Shooting Articles

Death of The Second (Tsavo) Man-Eater

Rifles and Big Game

The ground was fairly open round our tree, with only a small bush every here and there; and from our position it was a most fascinating sight to watch this great brute stealing stealthily round us, taking advantage of every bit of cover as he came. His skill showed that he was an old hand at the terrible game of man-hunting: so I determined to run no undue risk of losing him this time. I accordingly waited until he got quite close—about twenty yards away—and then fired my .303 at his chest. I heard the bullet strike him, but unfortunately it had no knockdown effect, for with a fierce growl he turned and made off with great long bounds. Before he disappeared from sight, however, I managed to have three more shots at him from the magazine rifle, and another growl told me that the last of these had also taken effect.

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Death Of The First (Tsavo) Man-Eater

Rifles and Big Game

I rushed for the heavy rifle which Farquhar had kindly left with me for use in case an opportunity such as this should arise, and, led by the Swahili, I started most carefully to stalk the lions, who, I devoutly hoped, were confining their attention strictly to their meal. I was getting on splendidly, and could just make out the outline of one of them through the dense bush, when unfortunately my guide snapped a rotten branch. The wily beast heard the noise, growled his defiance, and disappeared in a moment into a patch of even thicker jungle close by.

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The Reign of Terror

Rifles and Big Game

On this occasion a number of men had been sleeping outside their tents for the sake of coolness, thinking, of course, that the lions had gone for good, when suddenly in the middle of the night one of the brutes was discovered forcing its way through the boma. The alarm was at once given, and sticks, stones and firebrands were hurled in the direction of the intruder. All was of no avail, however, for the lion burst into the midst of the terrified group, seized an unfortunate wretch amid the cries and shrieks of his companions, and dragged him off through the thick thorn fence. He was joined outside by the second lion, and so daring had the two brutes become that they did not trouble to carry their victim any further away, but devoured him within thirty yards of the tent where he had been seized.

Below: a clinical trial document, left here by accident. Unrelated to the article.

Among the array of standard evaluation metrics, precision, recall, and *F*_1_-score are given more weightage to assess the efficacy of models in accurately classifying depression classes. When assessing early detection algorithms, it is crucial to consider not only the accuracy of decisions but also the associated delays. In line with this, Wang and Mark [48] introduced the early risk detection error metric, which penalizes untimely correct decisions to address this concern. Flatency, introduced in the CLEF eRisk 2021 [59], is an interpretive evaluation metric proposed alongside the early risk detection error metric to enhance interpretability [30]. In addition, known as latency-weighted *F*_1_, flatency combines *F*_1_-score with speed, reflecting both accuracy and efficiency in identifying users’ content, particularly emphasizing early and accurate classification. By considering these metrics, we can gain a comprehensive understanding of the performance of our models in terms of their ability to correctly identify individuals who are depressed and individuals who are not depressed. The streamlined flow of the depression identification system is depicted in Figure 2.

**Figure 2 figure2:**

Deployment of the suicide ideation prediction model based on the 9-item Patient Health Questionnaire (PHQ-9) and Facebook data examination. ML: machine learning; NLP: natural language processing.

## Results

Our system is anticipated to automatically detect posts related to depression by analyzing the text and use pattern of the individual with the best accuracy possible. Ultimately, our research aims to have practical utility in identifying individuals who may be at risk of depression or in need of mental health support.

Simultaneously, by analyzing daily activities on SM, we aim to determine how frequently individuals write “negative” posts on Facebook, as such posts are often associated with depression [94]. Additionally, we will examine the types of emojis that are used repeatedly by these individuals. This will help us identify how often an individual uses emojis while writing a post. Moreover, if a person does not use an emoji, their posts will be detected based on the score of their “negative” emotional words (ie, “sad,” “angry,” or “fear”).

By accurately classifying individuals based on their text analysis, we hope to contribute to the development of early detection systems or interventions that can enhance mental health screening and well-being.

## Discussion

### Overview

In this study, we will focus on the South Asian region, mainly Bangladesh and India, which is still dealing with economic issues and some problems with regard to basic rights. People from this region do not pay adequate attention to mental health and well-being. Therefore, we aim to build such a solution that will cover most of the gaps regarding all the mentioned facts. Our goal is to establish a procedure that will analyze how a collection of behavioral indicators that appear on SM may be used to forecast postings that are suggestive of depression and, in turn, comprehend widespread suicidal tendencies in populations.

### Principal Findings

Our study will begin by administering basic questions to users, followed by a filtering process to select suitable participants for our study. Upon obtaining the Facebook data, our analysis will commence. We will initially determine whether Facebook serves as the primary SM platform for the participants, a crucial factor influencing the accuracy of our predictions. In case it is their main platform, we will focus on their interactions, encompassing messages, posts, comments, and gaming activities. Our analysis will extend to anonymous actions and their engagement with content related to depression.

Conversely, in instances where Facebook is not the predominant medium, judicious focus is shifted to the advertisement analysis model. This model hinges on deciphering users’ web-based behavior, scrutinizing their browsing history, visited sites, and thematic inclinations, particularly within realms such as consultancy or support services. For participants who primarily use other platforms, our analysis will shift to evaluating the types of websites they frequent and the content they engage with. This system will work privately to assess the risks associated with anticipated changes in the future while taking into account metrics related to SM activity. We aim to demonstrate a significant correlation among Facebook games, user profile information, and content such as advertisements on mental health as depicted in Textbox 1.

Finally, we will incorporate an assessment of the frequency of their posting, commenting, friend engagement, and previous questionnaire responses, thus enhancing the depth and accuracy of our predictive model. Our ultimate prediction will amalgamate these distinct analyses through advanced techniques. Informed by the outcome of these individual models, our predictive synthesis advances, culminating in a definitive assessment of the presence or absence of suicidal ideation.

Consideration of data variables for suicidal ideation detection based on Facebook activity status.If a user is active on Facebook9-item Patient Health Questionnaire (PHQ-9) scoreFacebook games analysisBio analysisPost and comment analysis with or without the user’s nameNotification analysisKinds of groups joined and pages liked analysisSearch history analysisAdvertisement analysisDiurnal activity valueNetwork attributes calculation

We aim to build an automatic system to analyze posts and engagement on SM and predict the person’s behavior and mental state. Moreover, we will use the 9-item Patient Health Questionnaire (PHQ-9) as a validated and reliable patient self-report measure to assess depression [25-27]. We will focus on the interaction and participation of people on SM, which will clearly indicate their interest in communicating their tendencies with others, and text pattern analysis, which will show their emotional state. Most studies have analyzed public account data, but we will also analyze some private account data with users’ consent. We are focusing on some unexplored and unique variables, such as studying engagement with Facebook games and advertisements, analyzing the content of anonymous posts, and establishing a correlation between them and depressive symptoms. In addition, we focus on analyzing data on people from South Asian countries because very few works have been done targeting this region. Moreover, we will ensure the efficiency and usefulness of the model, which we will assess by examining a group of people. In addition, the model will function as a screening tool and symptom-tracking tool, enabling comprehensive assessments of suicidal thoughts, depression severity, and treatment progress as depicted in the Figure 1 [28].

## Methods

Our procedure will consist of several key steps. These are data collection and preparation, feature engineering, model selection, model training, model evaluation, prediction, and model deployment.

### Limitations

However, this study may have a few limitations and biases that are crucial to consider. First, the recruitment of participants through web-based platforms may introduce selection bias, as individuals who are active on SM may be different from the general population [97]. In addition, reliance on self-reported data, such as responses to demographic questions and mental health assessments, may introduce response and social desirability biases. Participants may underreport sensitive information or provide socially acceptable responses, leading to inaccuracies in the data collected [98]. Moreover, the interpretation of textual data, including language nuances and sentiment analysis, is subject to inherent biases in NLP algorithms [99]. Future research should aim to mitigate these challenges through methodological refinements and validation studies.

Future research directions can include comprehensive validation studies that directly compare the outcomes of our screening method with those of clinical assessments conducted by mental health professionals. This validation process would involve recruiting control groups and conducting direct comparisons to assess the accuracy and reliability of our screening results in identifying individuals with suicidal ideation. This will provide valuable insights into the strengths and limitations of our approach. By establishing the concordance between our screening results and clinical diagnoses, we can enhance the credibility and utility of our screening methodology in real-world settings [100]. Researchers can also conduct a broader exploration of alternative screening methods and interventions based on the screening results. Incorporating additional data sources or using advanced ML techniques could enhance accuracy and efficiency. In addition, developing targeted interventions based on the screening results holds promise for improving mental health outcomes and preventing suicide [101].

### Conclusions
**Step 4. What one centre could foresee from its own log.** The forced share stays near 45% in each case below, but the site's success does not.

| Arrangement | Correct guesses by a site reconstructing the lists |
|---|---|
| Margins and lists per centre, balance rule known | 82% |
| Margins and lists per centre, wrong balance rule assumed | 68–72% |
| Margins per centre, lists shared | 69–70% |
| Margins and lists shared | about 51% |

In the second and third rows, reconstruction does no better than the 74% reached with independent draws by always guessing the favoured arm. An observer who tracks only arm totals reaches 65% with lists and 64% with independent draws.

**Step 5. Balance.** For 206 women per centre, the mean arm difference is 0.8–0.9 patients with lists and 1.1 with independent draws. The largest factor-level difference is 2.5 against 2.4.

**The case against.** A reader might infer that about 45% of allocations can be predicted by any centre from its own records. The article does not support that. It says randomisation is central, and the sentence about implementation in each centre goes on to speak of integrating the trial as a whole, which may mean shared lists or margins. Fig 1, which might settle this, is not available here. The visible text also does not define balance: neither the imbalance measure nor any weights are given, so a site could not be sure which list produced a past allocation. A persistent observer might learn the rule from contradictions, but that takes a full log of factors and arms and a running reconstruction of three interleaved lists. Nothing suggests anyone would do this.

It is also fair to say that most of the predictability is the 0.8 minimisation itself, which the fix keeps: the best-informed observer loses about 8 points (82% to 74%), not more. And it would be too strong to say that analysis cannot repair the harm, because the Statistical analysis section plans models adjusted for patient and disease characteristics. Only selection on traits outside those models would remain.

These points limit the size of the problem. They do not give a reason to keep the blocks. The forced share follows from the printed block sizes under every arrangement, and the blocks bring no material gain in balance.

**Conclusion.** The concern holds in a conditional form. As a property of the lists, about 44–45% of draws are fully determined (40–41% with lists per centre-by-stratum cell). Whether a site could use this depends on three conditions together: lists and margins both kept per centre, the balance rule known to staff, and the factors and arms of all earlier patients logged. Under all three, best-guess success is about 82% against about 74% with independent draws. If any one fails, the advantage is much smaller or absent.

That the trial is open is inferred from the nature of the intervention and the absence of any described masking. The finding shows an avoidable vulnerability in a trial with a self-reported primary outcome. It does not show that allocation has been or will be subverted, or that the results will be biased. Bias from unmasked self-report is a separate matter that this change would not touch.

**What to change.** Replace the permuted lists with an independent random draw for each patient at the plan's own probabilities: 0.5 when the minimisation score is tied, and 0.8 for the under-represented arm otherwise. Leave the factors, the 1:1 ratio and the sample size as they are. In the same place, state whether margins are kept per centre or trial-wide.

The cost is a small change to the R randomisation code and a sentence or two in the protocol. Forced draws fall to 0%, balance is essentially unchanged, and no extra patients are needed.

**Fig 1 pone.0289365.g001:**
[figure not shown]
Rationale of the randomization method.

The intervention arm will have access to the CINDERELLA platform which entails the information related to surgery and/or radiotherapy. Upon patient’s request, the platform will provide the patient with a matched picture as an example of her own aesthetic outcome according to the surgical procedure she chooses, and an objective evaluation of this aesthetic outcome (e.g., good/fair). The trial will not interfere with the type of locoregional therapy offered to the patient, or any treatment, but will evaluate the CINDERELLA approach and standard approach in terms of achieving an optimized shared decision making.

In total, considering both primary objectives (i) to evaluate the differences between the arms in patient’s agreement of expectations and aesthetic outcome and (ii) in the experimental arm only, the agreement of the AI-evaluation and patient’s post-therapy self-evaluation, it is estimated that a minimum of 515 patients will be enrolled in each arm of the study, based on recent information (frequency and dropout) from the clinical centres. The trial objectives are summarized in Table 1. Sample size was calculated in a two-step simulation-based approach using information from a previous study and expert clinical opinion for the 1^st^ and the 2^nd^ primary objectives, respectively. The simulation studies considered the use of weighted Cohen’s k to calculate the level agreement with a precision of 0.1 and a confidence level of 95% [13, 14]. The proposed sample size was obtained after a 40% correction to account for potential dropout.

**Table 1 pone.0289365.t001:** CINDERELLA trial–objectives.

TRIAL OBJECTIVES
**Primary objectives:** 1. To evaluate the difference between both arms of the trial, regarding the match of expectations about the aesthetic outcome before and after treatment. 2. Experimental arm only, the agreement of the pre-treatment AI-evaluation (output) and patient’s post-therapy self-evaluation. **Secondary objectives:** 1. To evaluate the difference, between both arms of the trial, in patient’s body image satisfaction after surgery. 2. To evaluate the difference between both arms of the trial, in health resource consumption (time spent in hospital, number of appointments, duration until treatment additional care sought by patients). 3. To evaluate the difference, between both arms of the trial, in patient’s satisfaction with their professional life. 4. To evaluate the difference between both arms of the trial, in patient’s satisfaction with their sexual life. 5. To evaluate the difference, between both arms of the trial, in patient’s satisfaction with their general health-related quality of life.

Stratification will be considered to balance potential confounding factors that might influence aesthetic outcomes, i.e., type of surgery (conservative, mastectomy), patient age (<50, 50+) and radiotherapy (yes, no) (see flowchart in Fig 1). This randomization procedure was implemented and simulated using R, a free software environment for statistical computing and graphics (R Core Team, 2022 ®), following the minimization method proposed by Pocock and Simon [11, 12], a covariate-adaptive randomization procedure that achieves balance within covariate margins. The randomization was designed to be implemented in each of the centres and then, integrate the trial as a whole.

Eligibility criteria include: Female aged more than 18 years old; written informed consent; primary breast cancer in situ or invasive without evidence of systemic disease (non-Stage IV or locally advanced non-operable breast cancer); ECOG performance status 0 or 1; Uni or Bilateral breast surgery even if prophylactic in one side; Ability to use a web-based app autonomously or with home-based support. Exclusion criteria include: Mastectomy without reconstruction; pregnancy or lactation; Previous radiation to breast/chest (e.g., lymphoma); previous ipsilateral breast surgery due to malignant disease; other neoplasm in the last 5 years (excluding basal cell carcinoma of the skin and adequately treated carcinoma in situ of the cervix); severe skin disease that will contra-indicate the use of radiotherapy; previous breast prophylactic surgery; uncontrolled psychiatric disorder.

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ADVENTURE WITH A TIGER - Sir Samuel W. Baker

Rifles and Big Game

Fortunately the beast was not able to see him, as Mr. Fraser was a little to one side on the animal's blind side and the tiger's head was up. Suddenly seeing Mr. Fraser's orderly bolting, he jumped up and went for the man, and catching him he killed him on the spot. Mr. Fraser had lost his hat, rifle, and all his cartridges, which had tumbled out of his pocket. He jumped up, however, and ran to the man who had his second gun, and to do so had to go within eight paces of the spot where the tiger was crouching over his orderly. He heard, in fact, the crunching of the man's bones and saw the tiger biting the back of the head. He now took the gun from his man.

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Samuel Baker On Double Rifles and the Paradox Gun

Rifles and Big Game

If the projectile has great penetrating force it will pass completely through an animal, and the striking energy will be diminished, as the force that should have been expended upon the body is expending itself in propelling the bullet after it has passed through the body. This must be wrong, as it is self-evident that the striking energy or knock-down blow must depend upon the resistance which the body offers to the projectile. If the bullet remains within it, the striking energy; complete and entire, without any waste whatever, remains within the body struck. If, therefore, a bullet .577 of 648 grains propelled by 6 drams of powder has at fifty yards a striking energy of 3500 foot pounds, that force is expended upon the object struck,—provided it is stopped by the opposing body.

We should therefore endeavor to prevent the bullet from passing through an animal, if it is necessary to concentrate the full power of the projectile upon the resisting body.

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